Somethin's burning


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October 27, 2016 12:00 AM

Fires were a recurring event for the Barr Colonists in the early days as they travelled west by wagon over the blackened prairie. 
For some, frantically ploughing a fireguard around their homestead aided in saving property but others were not so fortunate and lost everything.  In the town and village of Lloydminster, businesses typically built of wood fared no better.
Could you imagine fighting an out of control fire using buckets and pumping water from a well? 
Bucket brigades and hand pumps were the beginnings of Lloydminster’s fire department. 
Complicating matters, the provincial border in 1905 naturally created the necessity for two separate fire brigades, each outfitted with a hand drawn chemical cart. 
Started by a spark from a passing C.N.R. train engine igniting a pile of garbage lying by the fence, a serious fire occurred behind the Immigration Hall in May 1907. 
At the time, a strong Northeast wind placed the town in danger. 
A number of locals extinguished it.
Many thought that the eastern part of town might have been lost if the fire had occurred during the night.
By June, a petition circulated around town to employ a night watchman as a safeguard against fires, especially against those started by sparks from passing trains. 
This signed petition was presented to council in hopes of an immediate preventative action. 
A meeting was held to elect officers and to organize a fire brigade.
Bylaw No. 16 passed in July regulated the keeping of combustible materials in town preventing fires. 
It stated that no one should burn or set fire to any combustible material outside of a building within the Municipality limits. 
No combustible material including hay or straw could be placed or left within the municipality unless entirely enclosed in a building made of wood or other material.  This did not apply to loads of hay, straw, or fodder for sale in wagons accompanied by the seller and horses or oxen.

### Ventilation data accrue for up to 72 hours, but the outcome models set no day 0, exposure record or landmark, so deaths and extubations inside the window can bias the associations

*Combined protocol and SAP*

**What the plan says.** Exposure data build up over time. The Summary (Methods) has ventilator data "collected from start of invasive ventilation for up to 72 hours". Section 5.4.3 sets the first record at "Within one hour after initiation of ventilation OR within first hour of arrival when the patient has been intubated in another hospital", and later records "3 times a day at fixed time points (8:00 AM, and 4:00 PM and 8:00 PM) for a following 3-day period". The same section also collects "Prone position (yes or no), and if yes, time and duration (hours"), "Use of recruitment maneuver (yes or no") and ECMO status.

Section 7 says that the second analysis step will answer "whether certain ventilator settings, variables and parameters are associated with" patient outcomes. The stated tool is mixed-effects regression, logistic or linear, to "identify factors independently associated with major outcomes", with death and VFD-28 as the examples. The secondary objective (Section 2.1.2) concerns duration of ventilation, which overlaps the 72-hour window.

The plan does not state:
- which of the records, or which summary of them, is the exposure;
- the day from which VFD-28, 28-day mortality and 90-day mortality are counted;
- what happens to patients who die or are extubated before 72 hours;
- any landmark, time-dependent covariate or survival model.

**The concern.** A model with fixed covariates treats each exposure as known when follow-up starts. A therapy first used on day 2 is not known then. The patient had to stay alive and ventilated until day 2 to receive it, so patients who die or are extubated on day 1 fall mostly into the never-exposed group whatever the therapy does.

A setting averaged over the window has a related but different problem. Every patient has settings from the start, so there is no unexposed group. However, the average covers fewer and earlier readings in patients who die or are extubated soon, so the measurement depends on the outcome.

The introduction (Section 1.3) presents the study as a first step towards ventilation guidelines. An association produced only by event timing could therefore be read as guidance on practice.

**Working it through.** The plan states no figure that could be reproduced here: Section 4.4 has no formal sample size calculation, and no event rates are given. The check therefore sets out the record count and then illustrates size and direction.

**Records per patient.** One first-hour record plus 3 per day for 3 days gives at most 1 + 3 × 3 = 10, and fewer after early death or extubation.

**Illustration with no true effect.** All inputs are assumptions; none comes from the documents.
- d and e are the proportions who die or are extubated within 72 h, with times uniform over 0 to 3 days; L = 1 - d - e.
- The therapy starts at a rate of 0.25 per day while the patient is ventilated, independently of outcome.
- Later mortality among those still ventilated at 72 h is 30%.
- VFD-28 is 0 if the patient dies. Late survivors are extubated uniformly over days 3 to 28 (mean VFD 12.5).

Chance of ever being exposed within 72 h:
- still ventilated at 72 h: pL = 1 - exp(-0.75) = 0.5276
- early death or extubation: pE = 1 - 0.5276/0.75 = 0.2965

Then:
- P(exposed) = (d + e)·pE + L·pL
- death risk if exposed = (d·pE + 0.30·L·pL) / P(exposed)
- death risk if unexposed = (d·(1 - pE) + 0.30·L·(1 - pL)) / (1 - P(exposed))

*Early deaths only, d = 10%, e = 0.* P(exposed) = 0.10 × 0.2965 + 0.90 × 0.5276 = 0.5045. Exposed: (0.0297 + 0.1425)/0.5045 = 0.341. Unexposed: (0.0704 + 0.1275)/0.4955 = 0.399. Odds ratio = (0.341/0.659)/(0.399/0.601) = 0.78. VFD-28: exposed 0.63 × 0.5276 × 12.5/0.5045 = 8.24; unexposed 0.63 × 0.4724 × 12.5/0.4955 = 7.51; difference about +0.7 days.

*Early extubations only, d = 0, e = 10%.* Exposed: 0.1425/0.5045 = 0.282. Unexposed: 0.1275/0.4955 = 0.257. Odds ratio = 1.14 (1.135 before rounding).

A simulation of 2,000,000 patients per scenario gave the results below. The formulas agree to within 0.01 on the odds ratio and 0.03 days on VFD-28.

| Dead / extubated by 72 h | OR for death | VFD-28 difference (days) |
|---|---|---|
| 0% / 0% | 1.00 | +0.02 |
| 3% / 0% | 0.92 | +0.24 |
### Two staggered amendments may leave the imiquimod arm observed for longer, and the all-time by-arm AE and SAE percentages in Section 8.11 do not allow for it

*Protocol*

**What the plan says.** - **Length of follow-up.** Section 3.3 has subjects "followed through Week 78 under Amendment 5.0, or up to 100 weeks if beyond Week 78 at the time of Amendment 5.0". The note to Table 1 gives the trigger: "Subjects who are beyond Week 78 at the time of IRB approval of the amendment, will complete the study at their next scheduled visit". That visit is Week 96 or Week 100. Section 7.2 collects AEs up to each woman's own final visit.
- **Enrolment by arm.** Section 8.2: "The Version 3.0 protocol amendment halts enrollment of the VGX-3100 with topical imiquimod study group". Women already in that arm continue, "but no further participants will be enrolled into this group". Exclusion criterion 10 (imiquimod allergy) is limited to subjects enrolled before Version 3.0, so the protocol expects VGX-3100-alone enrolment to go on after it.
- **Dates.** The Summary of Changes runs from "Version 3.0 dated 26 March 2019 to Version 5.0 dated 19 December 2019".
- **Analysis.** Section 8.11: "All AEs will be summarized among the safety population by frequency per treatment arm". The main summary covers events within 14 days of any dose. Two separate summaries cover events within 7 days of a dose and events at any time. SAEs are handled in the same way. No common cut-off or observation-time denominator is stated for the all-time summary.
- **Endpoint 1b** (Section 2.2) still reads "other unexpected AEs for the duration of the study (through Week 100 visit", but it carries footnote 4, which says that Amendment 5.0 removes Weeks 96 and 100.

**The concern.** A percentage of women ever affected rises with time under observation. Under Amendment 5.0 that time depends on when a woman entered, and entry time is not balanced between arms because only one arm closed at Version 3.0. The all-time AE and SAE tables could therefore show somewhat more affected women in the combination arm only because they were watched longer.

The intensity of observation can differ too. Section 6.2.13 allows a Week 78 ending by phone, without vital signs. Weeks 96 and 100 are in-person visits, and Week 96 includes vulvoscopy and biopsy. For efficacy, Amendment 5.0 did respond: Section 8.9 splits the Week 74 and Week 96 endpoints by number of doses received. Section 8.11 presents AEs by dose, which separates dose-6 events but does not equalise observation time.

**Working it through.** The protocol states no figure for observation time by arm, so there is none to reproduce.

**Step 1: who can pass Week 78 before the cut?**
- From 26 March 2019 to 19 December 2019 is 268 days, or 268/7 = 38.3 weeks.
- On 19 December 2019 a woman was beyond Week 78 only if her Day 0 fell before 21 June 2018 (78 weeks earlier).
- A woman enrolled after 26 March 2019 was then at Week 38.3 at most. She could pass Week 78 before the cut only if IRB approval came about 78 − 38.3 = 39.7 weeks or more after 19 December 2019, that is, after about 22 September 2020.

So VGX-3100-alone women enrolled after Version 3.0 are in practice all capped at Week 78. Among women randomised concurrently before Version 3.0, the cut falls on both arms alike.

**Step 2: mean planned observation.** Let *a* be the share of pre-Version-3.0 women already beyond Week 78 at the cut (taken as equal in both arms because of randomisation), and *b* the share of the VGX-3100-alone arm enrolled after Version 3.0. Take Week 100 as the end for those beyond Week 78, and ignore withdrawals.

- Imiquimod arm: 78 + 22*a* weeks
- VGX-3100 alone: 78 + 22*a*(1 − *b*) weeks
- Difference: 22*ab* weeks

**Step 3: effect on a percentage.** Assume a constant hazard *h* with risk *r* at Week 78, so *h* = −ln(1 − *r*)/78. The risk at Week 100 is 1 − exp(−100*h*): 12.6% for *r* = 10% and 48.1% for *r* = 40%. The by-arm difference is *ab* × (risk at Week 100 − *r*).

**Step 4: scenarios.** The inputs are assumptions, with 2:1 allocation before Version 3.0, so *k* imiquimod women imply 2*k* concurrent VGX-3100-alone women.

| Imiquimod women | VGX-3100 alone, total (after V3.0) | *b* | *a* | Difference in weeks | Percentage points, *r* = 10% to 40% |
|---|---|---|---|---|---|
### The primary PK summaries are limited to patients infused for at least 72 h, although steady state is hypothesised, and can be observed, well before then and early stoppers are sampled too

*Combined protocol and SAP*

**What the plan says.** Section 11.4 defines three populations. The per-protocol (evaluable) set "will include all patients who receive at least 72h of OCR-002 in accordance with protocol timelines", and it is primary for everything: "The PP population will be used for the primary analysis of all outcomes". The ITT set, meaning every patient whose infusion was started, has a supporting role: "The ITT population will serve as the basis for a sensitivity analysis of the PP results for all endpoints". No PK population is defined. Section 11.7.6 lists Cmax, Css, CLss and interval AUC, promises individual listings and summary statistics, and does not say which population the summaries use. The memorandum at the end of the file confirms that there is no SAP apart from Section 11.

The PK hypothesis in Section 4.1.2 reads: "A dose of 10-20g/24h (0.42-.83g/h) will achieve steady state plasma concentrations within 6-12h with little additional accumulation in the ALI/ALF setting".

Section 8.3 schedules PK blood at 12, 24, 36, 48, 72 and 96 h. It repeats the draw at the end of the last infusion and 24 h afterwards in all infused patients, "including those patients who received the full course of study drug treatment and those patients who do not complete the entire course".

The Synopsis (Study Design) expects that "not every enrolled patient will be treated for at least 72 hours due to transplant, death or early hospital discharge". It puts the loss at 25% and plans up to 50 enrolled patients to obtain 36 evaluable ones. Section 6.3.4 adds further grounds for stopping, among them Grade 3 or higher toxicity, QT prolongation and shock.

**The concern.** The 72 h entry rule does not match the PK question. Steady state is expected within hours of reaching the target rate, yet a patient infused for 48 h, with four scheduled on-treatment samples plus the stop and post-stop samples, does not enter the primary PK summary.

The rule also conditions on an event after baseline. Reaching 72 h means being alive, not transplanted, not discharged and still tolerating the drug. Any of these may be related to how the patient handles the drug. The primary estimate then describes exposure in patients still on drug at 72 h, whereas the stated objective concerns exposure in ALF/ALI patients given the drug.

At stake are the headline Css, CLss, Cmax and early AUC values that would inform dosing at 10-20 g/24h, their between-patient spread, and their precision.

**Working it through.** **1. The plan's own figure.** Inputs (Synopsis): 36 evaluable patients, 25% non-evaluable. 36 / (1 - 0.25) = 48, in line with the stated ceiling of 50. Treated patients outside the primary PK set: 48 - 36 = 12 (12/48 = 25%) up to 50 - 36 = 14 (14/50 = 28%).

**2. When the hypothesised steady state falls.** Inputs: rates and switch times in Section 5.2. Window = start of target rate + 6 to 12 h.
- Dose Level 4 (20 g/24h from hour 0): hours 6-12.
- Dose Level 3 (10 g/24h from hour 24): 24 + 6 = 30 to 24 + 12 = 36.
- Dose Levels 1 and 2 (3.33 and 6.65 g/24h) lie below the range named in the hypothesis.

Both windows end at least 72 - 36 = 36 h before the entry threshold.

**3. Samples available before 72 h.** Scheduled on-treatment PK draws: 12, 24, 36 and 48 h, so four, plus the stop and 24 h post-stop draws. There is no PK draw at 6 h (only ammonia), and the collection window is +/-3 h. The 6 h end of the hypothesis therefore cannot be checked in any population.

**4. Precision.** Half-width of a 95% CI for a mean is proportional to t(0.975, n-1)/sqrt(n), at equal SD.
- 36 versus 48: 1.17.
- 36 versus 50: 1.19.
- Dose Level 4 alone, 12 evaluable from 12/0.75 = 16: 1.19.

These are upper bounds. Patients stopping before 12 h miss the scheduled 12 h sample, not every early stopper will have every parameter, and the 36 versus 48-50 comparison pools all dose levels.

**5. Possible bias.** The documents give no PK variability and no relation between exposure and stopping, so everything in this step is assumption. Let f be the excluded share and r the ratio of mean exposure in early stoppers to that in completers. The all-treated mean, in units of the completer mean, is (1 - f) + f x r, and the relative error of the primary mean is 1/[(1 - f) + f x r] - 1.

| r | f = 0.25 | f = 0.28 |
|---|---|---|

A proposed bylaw was brought forward for the authorization of the Municipality to issue debentures for $2,500. 
This was for the purchase of a fire-extinguishing engine and the erection of a building to house it. 
A vote was scheduled on July 31. 
The money would be paid back in twenty equal installments with an annual interest rate of six per cent. 
There were no outstanding debts except for the current year’s expenses. 
The town and village each purchased their first fire truck with an engine circa 1920s. 
For both the town and village, 1929 was a challenging year due to the effects of major fires. 
In two separate fires, the earlier loss of the Lloydminster Milling Company flour mill and an entire city block was devastating enough before the “Great” fire in August. 
Raging mercilessly for about 20 hours, this fire destroyed most of the downtown Saskatchewan side including over 50 buildings. 
Reportedly having started in a garbage can in the back of the pool hall, it burned out of control throughout the night. 
The siren was blasting as the midnight train arrived into town.
Damaged but left standing was the Royal Bank, which was constructed of brick. 
The remainder of the lost buildings were made of wood.
Fire brigades from the town and village bravely fought the blaze using two chemical engines, which were no match for the widespread inferno.
Business owners on the Alberta side soaked blankets with water and laid them over their stores. 
The supply of water was limited and sparks flew from the collapsing buildings across the street. 
When the flames and smoke cleared, damages totalled close to $1 million. 
Miraculously, there were no fatalities. 
Businesses continued their operations inside the surviving buildings.
Despite the loss of the Post Office, mail service continued without disruption. 
The town and village worked together to purchase a fire truck complete with a water tank and pump. 
A new town bylaw restricted buildings to be made fireproof.
Through the years, the town and village lost so much and yet at the same time, repeatedly worked together to resolve issues and move forward. 
Lloydminster’s history has proven time after time of how working together despite hardship, makes for a stronger community. 
Our steadfast pioneer spirit continues to this day.

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